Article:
The back and sides are made of the densest, stiffest materials possible (rosewood, ebony, etc) It is their very lack of flexibility (and the lack of movement at the rim) that makes them desirable... The soundboard on the other hand needs to be as flexible as possible. French Polish is beautiful and much thinner and more flexible... but is not very durable or bullet proof
From a user's standpoint, a stiffer, more durable finish on the back and sides is probably more practical... I suppose each luthier has preferences for how they set up their production... (spray versus french polishing or a combination of the two)... even in the "old days", luthiers often used different finishes... more durable oil varnish on the back and sides, and french polish (or an even lighter finish on bare wood for lutes) Many (like me) don't want to deal with toxic chemicals that require humidity controlled spray booths and serious respirators to apply... I have not yet tried any of the water based polyurethane finishes, but have used all french polish, and combinations of oil varnish and French Polish, or lute wax on bare wood.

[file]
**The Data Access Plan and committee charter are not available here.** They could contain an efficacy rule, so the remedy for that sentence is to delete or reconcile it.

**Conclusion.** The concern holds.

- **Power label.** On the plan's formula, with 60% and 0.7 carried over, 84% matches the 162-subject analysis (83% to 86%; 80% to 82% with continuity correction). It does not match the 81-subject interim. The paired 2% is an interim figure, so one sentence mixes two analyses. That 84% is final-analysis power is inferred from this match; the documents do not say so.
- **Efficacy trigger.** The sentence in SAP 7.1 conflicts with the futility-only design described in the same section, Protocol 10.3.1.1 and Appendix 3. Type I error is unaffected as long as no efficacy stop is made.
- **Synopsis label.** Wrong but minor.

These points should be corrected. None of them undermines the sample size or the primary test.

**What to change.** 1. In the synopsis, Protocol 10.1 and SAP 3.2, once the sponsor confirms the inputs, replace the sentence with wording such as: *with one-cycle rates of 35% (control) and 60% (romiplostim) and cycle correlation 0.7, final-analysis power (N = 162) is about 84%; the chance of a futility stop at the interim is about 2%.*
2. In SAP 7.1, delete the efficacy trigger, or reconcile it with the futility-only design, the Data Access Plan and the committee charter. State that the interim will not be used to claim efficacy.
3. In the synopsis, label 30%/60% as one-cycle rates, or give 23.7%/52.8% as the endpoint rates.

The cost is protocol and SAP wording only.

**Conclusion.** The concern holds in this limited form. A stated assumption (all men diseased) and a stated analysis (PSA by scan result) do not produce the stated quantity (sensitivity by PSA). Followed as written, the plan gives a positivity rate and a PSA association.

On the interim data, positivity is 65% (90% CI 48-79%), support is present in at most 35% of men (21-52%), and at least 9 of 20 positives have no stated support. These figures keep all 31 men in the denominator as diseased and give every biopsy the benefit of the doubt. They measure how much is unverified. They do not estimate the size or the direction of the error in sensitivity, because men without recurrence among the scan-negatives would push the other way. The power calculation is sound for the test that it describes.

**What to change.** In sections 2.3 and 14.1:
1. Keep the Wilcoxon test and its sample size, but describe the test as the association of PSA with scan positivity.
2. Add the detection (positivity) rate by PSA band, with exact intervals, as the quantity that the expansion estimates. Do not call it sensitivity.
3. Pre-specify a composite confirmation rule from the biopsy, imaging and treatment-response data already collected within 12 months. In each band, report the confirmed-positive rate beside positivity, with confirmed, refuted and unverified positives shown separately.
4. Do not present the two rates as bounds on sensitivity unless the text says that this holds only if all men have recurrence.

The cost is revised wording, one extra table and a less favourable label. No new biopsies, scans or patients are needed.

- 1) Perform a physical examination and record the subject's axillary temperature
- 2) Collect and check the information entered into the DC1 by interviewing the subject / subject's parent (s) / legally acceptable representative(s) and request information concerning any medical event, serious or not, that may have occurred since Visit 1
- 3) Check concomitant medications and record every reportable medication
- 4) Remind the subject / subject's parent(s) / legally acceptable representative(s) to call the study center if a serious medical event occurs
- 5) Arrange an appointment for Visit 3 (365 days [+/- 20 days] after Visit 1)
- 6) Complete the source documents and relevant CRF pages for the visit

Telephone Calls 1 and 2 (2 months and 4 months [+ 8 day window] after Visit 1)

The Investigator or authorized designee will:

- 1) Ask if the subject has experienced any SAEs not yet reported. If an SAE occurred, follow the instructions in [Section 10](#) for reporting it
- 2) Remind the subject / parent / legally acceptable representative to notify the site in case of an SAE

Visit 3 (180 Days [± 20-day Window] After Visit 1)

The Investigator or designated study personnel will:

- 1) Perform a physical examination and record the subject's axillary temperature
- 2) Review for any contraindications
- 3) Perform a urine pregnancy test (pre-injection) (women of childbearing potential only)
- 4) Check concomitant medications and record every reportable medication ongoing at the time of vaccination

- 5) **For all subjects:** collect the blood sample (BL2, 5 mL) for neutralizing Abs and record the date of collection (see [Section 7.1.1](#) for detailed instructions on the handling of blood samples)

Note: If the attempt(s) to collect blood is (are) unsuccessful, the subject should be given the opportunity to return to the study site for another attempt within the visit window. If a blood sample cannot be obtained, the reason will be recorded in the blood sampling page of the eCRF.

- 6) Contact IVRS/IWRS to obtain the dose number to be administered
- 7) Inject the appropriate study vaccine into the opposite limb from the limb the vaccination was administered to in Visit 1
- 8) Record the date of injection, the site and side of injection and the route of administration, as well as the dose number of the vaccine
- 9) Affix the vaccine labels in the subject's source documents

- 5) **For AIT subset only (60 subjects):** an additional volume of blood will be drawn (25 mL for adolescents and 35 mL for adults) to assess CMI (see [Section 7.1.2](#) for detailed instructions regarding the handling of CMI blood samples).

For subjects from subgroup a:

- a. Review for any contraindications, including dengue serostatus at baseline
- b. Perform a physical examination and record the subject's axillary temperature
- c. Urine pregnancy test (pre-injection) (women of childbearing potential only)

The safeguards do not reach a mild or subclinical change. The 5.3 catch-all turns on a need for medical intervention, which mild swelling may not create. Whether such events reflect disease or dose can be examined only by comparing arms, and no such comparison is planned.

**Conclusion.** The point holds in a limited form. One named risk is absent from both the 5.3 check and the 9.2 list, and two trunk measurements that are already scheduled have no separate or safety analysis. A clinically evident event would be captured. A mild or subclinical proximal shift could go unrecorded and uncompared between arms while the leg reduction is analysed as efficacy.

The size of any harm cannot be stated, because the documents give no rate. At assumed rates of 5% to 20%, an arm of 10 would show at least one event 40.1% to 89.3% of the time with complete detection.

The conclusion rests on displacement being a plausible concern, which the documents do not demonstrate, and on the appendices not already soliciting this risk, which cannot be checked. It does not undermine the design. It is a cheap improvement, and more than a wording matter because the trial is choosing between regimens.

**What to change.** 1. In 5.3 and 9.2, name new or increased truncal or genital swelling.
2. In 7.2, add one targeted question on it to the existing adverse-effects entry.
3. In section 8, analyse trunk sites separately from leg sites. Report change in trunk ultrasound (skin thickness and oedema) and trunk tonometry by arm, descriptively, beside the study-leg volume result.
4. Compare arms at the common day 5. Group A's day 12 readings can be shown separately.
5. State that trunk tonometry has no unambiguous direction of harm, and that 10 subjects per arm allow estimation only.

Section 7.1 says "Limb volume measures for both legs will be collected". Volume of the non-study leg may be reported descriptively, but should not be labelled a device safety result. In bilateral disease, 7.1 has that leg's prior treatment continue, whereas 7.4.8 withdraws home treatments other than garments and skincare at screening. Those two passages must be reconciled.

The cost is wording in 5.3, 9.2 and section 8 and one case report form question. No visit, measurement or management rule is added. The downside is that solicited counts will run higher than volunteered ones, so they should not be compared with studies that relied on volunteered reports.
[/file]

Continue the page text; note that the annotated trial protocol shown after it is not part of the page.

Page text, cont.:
French polish, oil varnish and lute wax all have visual and tactile qualities that really can't be imitated... so on a very expensive hand finished instrument, that is obviously a consideration as well... (much of the added cost is because these finishes are time consuming to apply and cure properly (hours, versus weeks)